When I first clapped eyes on the story about the Lord Provost spending tax-payers’money, I couldn’t quite believe the degree of outrage it was provoking. I mean, I knew what she’d done was ethically dubious – no-one needs 23 pair of shoes (and even if she did she shouldn’t have them on the public purse) but really did it merit all this stone-throwing and sanctimony?
Some people on social media suggested (quite aggressively) that my failure to join in the public flogging was born of the fact she was an SNP politician, but I knew for sure this wasn’t true because – and I accept I am betraying my ignorance here – I couldn’t remember without checking which party Eva Bolander belonged to.
Partly, I think, my reluctance to condemn was linked to the faux shock many journalists were expressing in connection with Bolander’s purchases: “Bags! and Jackets! and Shellaced Toes! £358 for one pair of glasses!” they said as if such excess had not been seen since the days of the Borgias.
The tagging of the story as “the cash for knickers scandal” (even though it had been made clear the money was spent on slips) and dismissive throw-away comments like “Who spends £75 on a haircut?” (duh, lots of women with greying hair and public-facing jobs) felt like sexism dressed up as morality and class consciousness.
Male mockery of female spending sprees is such a old trope, and a double standard because – while I am sure lots of women do dress for themselves – there is also a social pressure for them to look good, which doesn’t exist for men. Perhaps if they weren’t so frequently critiqued – “she looked like a scarecrow”; “Her bra strap was showing”; “who’d shag her?” – they could save that money and spend it on something more worthy: like season tickets or trainers or esoteric albums of the 1990s.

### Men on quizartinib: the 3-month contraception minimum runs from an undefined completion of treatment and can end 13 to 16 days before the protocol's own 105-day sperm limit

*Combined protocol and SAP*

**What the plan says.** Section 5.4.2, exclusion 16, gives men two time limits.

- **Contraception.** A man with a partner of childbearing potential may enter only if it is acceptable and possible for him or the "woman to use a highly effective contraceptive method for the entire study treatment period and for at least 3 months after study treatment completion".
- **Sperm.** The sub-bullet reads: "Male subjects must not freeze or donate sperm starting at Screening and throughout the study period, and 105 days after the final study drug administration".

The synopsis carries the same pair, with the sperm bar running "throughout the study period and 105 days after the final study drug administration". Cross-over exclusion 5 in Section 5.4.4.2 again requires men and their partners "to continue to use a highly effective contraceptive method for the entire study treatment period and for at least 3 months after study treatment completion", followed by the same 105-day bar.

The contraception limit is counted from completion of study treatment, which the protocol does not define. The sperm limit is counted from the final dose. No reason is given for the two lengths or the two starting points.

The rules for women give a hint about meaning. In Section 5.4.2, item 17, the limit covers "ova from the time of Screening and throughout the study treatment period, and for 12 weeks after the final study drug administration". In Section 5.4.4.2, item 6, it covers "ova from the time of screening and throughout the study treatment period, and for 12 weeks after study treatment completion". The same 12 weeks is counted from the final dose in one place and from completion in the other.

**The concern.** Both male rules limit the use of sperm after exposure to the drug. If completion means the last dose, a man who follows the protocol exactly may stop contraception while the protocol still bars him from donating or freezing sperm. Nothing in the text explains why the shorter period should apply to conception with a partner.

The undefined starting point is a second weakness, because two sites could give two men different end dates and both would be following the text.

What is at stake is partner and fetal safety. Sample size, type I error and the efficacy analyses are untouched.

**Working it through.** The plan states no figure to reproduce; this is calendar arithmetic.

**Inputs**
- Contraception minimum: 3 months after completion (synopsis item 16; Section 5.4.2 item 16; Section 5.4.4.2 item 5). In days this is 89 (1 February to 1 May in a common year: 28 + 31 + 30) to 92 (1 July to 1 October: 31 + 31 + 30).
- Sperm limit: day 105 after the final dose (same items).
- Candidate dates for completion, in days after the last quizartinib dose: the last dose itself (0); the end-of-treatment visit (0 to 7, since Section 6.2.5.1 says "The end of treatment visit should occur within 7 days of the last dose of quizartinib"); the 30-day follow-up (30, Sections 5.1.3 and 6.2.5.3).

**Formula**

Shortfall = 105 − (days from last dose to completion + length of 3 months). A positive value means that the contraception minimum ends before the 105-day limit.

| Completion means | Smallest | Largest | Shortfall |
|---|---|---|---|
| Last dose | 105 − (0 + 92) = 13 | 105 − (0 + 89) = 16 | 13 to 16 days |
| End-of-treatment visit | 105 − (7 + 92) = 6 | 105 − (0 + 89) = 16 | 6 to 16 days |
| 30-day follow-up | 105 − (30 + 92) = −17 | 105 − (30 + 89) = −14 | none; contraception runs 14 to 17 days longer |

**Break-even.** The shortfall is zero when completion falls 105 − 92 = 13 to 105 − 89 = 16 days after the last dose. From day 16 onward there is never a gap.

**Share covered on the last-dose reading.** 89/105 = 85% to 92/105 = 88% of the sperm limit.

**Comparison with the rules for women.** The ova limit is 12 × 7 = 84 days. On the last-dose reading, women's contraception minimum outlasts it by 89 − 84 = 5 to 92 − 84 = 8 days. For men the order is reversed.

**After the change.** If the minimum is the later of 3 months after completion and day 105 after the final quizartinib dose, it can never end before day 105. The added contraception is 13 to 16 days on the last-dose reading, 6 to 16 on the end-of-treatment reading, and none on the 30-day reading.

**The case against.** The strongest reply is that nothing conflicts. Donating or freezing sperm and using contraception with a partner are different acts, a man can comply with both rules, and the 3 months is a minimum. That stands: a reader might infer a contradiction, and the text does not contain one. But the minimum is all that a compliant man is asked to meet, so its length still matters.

Much of what was said about Bolander was so OTT it was actively embarrassing. “Why can’t she just buy her clothes from [redacted]?” Really? The woman whose job is to sell Glasgow to the world is supposed to host civic receptions in an outfit produced in sweat shops and likely to fall apart at an inopportune moment? The question of whether the taxpayer should fork out for them aside, I think we ought to agree that it is not unreasonable for a Lord Provost to buy her dresses from John Lewis.
Mostly, however, my inability to whip myself up into a frenzy about this story was down to the fact there were so many more heinous offences being committed – well, absolutely everywhere. I know intelligent adults ought to be able to hold more than one thought in their head at the same time but – however bad the optics – it’s ludicrous to call for the resignation of a woman who got a bit carried away with her expenses, while Boris Johnson faces no repercussions for lying, nor Donald Trump for harbouring the wife of a US diplomat alleged to have been involved in a road traffic accident in which a British teenager died, or allowing Turkey to bomb the Kurds in northern Syria as a favour to Vladimir Putin.
Call it whataboutery if you like. I think it’s about focusing your fury where it matters most. After all, what kind of justice is it if you can lie and cheat and do dirty deals with the Ukraine with impunity, but if you buy a few more work clothes than you should on expenses, it’s the stocks for you?